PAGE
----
Calke Abbey’s lost garden rediscovered
Recent examination of detailed landscaping mapping of Calke Abbey has revealed the remains of a ‘lost’ garden.
A plan of the Calke estate by Samuel Wyatt, dated 1761, shows a square formal garden located to the south of the main house with pathways radiating out from a central circular feature. This type of garden is known as a ‘parterre’ and was popular in the 17th-century. They consisted of plant beds, laid typically in symmetrical patterns, which were separated and connected by paths. Parterre gardens lost favour in the mid-18th century and were superseded by naturalistic landscape gardens. It is thought that the parterre at Calke Abbey was constructed sometime between 1710 and 1715 and was known as the 'hanging garden'.
Previous non-intrusive attempts to examine whether the plan of the parterre garden still survived as an archaeological feature have been unsuccessful. This included studying aerial photographs and undertaking documentary research. Historic correspondence had suggested that this part of the gardens had been re-landscaped in the past and so it was assumed that the square garden had been lost at that point.
As such it came as some surprise when local archaeologists Paula Whirrity and Adrian Farnsworth contacted the property in July 2019 with evidence that the garden did in fact survive in some form. They have been researching the archaeology of the local area and, whilst processing the most recent LiDAR data made available by the Environment Agency, they noticed a square feature with radial pathways matching the garden shown on the 1761 plan.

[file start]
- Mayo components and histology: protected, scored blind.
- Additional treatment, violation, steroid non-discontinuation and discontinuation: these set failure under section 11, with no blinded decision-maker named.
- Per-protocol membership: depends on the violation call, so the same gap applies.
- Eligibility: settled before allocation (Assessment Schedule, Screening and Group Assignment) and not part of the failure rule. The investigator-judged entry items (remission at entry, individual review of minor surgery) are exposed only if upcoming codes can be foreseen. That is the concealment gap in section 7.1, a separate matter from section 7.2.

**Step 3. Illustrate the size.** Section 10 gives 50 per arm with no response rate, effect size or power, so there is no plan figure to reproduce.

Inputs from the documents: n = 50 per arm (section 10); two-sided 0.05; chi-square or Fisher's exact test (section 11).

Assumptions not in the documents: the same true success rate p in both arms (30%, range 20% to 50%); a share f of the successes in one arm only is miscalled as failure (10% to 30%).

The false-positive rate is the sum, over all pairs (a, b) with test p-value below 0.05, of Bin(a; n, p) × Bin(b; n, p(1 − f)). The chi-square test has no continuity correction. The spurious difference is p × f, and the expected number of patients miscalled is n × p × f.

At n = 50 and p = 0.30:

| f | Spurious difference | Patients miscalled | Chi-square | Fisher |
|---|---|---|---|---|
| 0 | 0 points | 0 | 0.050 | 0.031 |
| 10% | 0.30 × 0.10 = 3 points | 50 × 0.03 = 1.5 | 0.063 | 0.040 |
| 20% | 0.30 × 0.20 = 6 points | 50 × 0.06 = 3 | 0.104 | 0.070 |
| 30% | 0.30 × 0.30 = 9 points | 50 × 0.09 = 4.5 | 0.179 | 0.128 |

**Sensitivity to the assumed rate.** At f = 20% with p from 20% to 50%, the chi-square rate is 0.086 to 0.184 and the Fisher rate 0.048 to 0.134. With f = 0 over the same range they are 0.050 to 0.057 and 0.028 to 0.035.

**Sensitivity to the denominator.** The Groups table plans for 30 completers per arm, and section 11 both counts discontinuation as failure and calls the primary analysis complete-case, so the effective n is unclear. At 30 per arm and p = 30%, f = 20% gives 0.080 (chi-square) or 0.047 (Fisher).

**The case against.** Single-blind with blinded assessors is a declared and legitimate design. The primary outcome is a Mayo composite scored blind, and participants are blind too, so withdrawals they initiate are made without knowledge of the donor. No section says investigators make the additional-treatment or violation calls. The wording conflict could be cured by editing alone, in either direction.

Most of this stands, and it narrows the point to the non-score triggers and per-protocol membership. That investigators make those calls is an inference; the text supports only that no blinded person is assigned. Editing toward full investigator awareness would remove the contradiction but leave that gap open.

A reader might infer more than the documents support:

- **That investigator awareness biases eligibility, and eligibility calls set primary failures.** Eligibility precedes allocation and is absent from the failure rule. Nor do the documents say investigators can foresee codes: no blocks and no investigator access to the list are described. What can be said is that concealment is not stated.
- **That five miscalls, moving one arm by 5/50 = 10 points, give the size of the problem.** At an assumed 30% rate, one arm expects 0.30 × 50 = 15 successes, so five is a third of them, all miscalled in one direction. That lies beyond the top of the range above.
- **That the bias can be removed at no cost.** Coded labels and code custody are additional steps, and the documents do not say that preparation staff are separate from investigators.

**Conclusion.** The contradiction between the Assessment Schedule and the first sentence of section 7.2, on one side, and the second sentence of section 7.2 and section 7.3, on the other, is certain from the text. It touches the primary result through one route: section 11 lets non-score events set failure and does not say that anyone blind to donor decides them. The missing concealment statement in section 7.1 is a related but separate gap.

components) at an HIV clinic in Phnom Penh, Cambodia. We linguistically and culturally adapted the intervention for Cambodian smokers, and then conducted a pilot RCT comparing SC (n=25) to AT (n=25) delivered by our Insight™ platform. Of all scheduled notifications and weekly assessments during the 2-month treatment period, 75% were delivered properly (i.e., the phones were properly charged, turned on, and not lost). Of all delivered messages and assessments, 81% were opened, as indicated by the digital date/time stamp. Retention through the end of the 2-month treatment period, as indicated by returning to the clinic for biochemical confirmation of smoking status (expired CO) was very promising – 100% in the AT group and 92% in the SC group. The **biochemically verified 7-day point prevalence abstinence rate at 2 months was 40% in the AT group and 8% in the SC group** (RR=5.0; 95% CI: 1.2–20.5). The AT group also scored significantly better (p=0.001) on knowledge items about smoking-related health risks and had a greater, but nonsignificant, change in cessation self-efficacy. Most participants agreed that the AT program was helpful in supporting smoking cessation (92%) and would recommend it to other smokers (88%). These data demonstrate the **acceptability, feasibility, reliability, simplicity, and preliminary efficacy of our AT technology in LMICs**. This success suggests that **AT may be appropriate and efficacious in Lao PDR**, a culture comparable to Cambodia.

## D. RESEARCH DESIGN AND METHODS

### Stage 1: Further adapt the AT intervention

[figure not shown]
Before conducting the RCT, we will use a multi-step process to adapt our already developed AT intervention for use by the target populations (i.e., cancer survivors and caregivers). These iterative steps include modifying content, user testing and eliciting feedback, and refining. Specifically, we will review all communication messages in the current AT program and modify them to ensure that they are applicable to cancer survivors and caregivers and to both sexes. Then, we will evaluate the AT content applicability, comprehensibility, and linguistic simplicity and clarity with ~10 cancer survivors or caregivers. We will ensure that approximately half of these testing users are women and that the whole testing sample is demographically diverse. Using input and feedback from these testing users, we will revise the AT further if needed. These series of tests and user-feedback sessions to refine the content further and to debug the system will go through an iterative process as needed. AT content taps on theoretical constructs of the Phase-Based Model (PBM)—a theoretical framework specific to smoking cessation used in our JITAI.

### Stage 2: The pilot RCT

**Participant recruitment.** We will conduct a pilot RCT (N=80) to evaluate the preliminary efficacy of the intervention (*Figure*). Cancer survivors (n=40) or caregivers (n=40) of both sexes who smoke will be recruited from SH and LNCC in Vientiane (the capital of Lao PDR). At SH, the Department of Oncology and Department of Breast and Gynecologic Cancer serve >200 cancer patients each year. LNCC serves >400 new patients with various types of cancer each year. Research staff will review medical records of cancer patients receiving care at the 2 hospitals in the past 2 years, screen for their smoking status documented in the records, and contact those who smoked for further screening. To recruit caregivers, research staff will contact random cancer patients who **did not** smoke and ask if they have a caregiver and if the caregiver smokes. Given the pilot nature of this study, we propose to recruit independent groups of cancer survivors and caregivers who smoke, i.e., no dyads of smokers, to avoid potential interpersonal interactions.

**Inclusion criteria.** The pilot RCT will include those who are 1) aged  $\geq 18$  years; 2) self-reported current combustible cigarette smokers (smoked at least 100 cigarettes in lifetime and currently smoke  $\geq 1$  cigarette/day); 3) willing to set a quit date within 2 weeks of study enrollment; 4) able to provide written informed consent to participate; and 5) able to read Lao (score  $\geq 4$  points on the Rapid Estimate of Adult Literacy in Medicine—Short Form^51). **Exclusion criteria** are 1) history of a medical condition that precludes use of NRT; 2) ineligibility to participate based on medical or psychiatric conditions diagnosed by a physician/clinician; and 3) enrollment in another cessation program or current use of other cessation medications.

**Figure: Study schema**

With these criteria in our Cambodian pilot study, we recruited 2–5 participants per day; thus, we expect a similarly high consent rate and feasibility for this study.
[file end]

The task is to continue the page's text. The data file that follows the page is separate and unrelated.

“This is fascinating, we knew about the plan, but had no idea there was still paths showing. Last year  with the drought we put up a drone to take photos, but as the hay had just been cut is was hard to spot anything in that area. I had heard from letters and earlier research that the hillside had been landscaped using dynamite, and although that was more to the west we had assumed that most of the remnants of the baroque garden had been obliterated at the same time.”
(Heloise Brooke, Head Gardener)
What is LiDAR?
LiDAR (Light Detection and Ranging) uses laser technology to map the contours of surfaces. A laser scanner is mounted on an aircraft and flown across an area to map topography and produce detailed map data. Archaeologists can interrogate this data to identify potential archaeological features.